the weapon used was “a deadly weapon . . . other than a firearm” (the phrase used
in section 245’s subdivision (a)(1)). Nor could the jury in our hypothetical convict
the defendant of assault with a firearm (§ 245, subd. (a)(2)), because of the
conflicting evidence on whether the weapon was actually a firearm.
To avoid placing a jury in that quandary, we conclude as follows: The
statutory language in section 245’s subdivision (a)(1) that pertains to an assault
with a deadly weapon “other than a firearm” is not an element of the crime there
described (aggravated assault). The quoted statutory phrase serves simply to
distinguish an assault so committed from the slightly more serious offense of
assault “with a firearm,” as set forth in section 245’s subdivision (a)(2).
Consequently, when, for instance, a jury is convinced beyond a reasonable doubt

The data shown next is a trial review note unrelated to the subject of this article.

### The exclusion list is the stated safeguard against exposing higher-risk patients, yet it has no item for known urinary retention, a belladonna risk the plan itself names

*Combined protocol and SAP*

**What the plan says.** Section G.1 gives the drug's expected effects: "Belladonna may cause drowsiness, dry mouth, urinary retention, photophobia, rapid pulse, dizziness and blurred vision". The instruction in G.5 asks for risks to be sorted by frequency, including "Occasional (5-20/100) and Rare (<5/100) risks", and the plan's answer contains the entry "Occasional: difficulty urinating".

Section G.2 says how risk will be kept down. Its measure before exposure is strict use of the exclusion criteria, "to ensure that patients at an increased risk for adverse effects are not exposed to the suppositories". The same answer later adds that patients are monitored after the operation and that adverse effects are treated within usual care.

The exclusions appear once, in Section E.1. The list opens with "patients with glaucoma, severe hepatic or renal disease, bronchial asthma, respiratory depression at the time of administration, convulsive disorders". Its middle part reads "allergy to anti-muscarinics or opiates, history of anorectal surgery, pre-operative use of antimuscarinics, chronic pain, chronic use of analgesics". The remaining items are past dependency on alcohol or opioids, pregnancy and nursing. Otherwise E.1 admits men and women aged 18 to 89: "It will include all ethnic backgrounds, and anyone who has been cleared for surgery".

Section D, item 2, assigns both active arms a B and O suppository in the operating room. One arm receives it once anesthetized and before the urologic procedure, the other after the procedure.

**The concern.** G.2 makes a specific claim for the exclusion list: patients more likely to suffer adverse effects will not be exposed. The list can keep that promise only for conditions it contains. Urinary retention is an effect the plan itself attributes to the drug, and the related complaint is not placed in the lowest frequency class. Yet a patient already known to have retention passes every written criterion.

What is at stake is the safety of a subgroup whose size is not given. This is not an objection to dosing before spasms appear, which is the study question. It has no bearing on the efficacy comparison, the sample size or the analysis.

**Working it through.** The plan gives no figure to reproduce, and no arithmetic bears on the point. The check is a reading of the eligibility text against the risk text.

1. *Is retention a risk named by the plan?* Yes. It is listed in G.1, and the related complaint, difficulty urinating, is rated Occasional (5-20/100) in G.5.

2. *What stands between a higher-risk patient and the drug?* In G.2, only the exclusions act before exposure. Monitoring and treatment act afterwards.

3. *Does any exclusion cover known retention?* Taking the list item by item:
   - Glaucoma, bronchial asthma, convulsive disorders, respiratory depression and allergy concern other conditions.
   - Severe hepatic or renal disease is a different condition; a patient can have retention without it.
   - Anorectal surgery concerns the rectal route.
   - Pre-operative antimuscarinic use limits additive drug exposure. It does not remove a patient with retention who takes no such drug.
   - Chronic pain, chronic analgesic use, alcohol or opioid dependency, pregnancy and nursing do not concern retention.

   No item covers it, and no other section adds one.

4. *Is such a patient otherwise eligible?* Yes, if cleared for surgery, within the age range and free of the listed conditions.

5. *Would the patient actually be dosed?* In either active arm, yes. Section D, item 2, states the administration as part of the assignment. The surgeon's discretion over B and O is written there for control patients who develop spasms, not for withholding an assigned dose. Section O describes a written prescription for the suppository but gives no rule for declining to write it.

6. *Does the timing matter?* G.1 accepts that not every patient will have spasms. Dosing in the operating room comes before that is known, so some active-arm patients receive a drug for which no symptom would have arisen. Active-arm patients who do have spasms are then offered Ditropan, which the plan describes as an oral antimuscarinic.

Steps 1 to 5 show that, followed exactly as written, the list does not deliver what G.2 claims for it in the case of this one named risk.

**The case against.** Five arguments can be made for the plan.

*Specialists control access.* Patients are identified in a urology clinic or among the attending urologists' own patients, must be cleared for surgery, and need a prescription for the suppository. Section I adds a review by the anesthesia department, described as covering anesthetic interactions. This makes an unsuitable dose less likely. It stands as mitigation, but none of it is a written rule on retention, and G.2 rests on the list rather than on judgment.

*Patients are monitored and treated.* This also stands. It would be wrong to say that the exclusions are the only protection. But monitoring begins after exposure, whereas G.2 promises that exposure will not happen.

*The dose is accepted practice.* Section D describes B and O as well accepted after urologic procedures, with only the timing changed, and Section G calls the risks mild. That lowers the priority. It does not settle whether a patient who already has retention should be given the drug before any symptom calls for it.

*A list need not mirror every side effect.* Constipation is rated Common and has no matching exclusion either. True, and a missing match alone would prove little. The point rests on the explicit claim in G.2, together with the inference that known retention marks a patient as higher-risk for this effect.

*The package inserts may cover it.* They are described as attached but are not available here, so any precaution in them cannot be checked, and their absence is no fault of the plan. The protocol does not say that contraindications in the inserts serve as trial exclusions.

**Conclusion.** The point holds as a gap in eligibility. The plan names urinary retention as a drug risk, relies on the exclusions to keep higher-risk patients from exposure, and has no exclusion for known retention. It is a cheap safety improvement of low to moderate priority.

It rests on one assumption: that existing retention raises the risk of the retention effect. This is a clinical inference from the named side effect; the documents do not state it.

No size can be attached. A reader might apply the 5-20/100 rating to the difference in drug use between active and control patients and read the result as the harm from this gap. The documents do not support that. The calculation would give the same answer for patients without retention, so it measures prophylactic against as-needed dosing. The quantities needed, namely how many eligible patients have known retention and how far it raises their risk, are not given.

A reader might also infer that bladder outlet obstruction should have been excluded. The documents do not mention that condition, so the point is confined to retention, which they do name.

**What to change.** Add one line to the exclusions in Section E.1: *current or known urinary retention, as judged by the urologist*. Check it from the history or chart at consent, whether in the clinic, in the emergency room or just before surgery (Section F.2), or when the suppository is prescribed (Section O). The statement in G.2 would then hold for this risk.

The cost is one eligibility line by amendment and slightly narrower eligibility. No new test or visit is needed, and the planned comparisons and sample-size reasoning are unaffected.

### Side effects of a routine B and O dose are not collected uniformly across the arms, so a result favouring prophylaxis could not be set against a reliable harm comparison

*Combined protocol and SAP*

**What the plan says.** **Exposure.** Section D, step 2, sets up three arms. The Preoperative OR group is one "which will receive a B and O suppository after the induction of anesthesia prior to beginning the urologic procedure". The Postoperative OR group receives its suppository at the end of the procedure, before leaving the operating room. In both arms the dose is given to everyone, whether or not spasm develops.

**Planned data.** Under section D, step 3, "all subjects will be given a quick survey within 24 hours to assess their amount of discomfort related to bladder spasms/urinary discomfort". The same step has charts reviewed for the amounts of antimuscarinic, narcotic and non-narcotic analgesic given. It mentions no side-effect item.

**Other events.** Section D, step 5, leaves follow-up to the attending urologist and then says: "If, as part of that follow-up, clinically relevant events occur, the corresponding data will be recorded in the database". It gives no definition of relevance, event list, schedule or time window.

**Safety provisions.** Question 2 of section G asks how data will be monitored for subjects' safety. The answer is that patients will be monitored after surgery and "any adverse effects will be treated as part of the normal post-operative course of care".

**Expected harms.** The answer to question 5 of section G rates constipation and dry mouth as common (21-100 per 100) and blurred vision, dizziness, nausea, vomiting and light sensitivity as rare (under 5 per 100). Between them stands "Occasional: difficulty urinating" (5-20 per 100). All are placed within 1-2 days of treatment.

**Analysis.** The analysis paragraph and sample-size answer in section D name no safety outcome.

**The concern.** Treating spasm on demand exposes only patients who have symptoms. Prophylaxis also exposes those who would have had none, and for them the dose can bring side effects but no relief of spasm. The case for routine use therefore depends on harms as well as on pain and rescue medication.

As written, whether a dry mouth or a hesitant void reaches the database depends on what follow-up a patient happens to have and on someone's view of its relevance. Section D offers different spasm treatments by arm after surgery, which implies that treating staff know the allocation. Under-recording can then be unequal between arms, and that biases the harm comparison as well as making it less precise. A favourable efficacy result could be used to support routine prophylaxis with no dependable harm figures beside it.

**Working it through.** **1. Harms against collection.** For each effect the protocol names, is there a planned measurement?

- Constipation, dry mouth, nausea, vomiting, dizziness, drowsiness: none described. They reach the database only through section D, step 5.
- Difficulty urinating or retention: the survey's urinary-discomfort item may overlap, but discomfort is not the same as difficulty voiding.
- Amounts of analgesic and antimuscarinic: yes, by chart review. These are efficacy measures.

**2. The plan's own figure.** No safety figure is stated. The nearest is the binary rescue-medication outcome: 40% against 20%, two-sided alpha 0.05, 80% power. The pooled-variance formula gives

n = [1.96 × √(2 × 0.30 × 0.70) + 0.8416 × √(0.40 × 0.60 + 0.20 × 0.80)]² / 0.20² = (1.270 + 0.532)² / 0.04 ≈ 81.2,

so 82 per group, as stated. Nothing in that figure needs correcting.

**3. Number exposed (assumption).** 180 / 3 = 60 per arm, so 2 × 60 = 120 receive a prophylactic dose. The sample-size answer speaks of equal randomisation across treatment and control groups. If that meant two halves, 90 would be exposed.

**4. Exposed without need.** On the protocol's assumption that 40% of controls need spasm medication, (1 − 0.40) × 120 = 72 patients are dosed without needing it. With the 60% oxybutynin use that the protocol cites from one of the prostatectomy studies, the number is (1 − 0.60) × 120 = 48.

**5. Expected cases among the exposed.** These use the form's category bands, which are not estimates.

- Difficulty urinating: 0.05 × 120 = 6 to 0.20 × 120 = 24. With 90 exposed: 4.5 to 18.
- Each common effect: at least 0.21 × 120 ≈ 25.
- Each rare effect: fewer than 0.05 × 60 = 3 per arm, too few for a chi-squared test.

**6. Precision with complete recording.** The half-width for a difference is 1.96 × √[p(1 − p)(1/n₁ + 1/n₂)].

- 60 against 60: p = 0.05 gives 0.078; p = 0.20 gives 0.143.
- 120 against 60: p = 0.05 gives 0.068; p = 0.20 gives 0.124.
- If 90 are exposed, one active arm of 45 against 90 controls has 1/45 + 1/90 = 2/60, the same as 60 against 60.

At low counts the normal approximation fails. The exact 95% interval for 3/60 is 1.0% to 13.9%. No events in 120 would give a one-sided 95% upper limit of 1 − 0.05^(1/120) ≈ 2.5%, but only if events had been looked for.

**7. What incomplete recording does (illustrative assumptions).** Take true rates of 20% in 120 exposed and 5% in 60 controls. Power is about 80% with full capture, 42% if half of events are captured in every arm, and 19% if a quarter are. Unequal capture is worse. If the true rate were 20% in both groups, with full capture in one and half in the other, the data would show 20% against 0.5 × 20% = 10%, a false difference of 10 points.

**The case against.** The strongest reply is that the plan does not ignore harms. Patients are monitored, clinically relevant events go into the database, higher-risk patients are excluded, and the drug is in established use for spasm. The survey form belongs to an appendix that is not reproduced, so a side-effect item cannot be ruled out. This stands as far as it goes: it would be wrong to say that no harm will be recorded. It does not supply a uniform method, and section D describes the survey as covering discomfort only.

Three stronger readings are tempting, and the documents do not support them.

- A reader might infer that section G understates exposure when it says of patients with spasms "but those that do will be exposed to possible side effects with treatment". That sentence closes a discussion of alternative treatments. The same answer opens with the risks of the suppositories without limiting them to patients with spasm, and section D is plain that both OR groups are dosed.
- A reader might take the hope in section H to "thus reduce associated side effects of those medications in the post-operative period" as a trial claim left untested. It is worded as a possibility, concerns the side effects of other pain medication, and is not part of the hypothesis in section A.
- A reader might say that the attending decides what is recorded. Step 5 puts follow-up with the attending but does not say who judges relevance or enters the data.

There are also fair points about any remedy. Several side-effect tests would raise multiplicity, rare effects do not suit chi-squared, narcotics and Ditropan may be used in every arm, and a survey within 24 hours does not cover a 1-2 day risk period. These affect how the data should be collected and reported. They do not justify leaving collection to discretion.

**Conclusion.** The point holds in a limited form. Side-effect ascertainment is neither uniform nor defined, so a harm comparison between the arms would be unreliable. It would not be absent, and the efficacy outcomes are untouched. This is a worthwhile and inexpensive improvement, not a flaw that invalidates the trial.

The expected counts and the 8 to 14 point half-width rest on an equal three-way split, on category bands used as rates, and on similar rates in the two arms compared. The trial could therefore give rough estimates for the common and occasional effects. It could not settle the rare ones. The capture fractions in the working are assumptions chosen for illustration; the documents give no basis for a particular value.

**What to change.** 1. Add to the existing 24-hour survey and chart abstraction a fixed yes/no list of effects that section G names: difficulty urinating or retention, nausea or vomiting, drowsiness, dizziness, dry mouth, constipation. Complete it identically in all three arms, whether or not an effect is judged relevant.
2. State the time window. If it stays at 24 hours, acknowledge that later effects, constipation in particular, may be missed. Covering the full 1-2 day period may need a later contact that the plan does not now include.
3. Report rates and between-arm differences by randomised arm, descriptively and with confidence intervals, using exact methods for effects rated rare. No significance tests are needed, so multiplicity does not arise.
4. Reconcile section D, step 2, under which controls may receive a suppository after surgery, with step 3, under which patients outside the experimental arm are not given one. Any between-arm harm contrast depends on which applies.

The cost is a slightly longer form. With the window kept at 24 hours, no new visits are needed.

that the defendant assaulted the victim with a deadly weapon, but because of
conflicting evidence is uncertain whether the weapon was indeed a firearm, the
jury can convict the defendant of aggravated assault, the crime set forth in section
245’s subdivision (a)(1).
Having just concluded that the phrase “other than a firearm” in section
245’s subdivision (a)(1) is not an element of the crime defined in that subdivision,
we further conclude that the crime defined in that subdivision is an offense
necessarily included within the greater offense set forth in section 4500, which
punishes a defendant who, “while undergoing a life sentence [and] with malice
9

aforethought, commits an assault . . . with a deadly weapon or instrument, or by
any means of force likely to produce great bodily injury.” (Italics added.) Our
reasons follow.
Earlier, we mentioned (see ante, at p. 4), that a crime is necessarily
included within a greater crime if the greater crime “cannot be committed without
also necessarily committing” the lesser offense. By its terms, section 245’s